Contactless cards again! [OT in uk.d-i-y]

This article
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appears to vindicate what I have always said about contactless cards. Not only are they vulnerable to fraud by villains with scanners who don't need to get close enough to arouse suspicion, but it now seems that they're also vulnerable to *accidental* use!
I'm very glad that I ditched my CapitalOne card when they insisted [1] on replacing it with a contactless card.
More and more financial institutions are now using these things, making it very difficult to avoid unless you do away with credit and debit cards altogether. I've unfortunately still ended up with one or two, but they never leave the house and are used only for on-line transactions.
The sooner the whole idea is re-thought, the better!
[1] Using the very dubious tactic of pretending that my previous card had been "compromised" (which I'm damn sure it hadn't!) in order to provide a pretext for needing to issue a new card long before the old one had expired.
Reply to
Roger Mills
There's several Youtube videos on disabling them but I suspect they're using US cards pre-Chip and Pin and it looks like you'd damage that area as well. Andy C
Reply to
Andy Cap
In article ,
I don't believe I've seen one of these. Is it obvious what they are? Or might I find that the CC company sent me one when the current card expired and I didn't know it?
Reply to
Tim Streater

Silver is best, then copper, but aluminium foil seems quite good, as tested with Oyster cards, which use the same near field communication standards. Lead is likely to be relative non-conductive. Sandwiching them between two Oyster cards may also trigger a multiple card error.
You can get foil lined card sheaths, and even foil lined card wallets (e.g. google "rfid blocking wallet").
The foil probably detunes the circuit, as well as screening it.
Reply to
David Woolley
I seem to recall that my bank wrote to me saying they were going to issue these things, and to object if you did not want one. I did, and later they sent one anyway. I wrote and pointed out I had requested not to have one, and they said basically "tough, its policy now!"
Reply to
John Rumm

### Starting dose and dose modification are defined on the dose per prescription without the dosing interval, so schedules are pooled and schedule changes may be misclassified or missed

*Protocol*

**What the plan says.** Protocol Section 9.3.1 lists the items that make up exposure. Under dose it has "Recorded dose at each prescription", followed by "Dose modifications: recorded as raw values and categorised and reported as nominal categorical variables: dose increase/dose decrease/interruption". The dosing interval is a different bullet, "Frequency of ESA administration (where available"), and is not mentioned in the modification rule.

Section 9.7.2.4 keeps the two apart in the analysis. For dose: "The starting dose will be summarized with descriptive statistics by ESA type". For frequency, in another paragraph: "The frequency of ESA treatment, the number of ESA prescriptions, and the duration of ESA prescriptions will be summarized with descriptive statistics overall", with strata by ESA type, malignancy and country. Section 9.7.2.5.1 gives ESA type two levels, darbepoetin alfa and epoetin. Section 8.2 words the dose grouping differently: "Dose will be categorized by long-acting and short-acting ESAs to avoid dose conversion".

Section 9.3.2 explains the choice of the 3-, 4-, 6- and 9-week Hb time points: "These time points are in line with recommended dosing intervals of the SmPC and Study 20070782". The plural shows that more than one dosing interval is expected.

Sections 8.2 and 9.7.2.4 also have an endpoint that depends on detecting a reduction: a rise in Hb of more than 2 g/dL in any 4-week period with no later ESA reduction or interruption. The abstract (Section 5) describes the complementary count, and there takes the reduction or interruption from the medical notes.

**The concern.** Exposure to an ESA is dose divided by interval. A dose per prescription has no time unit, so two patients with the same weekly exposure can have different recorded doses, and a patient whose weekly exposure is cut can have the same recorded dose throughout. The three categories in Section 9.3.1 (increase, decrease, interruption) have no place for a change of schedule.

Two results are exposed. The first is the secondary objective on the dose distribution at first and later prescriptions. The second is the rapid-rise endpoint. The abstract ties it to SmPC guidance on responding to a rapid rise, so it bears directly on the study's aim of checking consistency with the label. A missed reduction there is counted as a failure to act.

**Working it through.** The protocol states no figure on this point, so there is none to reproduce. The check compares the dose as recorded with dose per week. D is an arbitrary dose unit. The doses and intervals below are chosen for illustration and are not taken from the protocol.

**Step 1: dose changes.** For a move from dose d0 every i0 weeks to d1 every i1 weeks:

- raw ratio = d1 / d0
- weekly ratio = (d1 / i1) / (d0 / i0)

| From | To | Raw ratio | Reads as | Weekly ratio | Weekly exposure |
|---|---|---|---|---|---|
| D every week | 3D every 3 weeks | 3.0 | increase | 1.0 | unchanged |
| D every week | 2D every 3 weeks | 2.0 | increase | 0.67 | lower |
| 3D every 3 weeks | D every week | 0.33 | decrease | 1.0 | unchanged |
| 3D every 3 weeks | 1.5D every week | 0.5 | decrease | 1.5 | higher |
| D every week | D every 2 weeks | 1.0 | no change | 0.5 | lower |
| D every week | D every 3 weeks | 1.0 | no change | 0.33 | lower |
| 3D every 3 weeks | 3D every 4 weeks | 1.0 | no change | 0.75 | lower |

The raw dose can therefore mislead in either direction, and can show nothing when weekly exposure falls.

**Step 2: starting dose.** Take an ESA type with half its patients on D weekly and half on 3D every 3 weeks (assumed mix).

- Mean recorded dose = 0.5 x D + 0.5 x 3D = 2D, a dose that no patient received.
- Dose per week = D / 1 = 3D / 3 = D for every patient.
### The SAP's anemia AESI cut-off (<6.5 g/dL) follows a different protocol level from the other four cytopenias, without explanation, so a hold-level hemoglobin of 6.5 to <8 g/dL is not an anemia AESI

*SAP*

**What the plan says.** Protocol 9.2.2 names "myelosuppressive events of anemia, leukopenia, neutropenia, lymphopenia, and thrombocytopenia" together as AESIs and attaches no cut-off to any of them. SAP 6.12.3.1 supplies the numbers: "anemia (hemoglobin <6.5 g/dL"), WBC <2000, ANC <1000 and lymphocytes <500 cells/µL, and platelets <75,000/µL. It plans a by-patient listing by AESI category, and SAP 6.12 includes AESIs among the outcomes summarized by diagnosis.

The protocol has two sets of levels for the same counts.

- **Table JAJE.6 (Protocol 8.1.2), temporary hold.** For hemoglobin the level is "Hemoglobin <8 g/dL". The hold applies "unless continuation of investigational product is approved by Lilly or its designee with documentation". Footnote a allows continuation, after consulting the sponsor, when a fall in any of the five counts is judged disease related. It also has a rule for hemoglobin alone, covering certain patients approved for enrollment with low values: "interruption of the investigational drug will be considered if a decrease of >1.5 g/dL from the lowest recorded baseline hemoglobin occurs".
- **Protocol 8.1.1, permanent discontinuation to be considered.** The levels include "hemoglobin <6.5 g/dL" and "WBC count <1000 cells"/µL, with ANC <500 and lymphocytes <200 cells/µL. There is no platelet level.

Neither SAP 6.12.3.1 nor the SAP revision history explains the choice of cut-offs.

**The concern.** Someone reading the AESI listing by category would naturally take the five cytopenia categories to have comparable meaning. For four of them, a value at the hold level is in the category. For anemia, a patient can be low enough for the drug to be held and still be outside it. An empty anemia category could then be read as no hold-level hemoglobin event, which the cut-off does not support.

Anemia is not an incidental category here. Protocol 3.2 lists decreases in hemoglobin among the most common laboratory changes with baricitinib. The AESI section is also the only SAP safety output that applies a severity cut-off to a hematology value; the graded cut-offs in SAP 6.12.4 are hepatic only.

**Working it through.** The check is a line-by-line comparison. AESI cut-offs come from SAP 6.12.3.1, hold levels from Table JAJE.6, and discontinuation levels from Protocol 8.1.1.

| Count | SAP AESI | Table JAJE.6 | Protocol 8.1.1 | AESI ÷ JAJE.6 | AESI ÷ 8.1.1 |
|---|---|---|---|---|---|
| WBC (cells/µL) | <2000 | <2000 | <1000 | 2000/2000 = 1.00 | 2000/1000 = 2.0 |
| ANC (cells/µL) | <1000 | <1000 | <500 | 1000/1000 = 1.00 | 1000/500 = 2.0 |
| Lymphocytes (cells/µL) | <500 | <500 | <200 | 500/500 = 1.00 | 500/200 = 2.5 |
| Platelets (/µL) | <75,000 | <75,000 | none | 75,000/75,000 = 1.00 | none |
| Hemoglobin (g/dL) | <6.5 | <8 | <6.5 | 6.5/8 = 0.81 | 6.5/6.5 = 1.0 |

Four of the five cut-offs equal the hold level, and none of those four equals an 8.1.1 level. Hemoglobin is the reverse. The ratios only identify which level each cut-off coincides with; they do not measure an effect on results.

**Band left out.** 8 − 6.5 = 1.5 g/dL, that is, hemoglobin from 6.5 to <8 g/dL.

Advantage is they can probably only grab £20 at a time.
Depends how good you are at playing "guess the icon".
Contactless cards icon is "))))" with each one getting bigger.
If you have a Barclaycard chances are it as this functionality now.
Reply to
Martin Brown
A carefully placed drill hole should do the trick.
If anyone asks, you drilled it to keep cards on your keychain like those Tesco Clubcard thingies.
Theo
Reply to
Theo Markettos
But they can probably do it multiple times before being asked for a PIN - and rack up quite a bill in the process.
Reply to
Roger Mills
CapitalOne didn't provide an option of any kind - they just sent out the new cards. I had several irate phone conversations with their CS staff - all to no avail - so I told them to stuff their card!
I assume they believe that if transactions are easier to carry out, people will use them for small purchases in preference to cash, and they (the card companies) will get lots of extra revenue.
Reply to
Roger Mills
Do you have a template for where it needs to be drilled? [I assume that it's not as simple as drilling out the contactless icon].
Reply to
Roger Mills
In article ,
If it's like our cards at work (mifare classic) then a small crack at the edge is enough to break the antenna and stop it working :-(
Darren
Reply to
D.M.Chapman
Surely *someone* has access to an X-ray machine so that we can map how to disable them without shafting the chip!
Reply to
newshound

By shining a bright LED torch though various MiFARE type cards I can easily see the aerial wires running round the cards, but on a Barclays contactless card I can't see anything other than the chip itself ...
Reply to
Andy Burns

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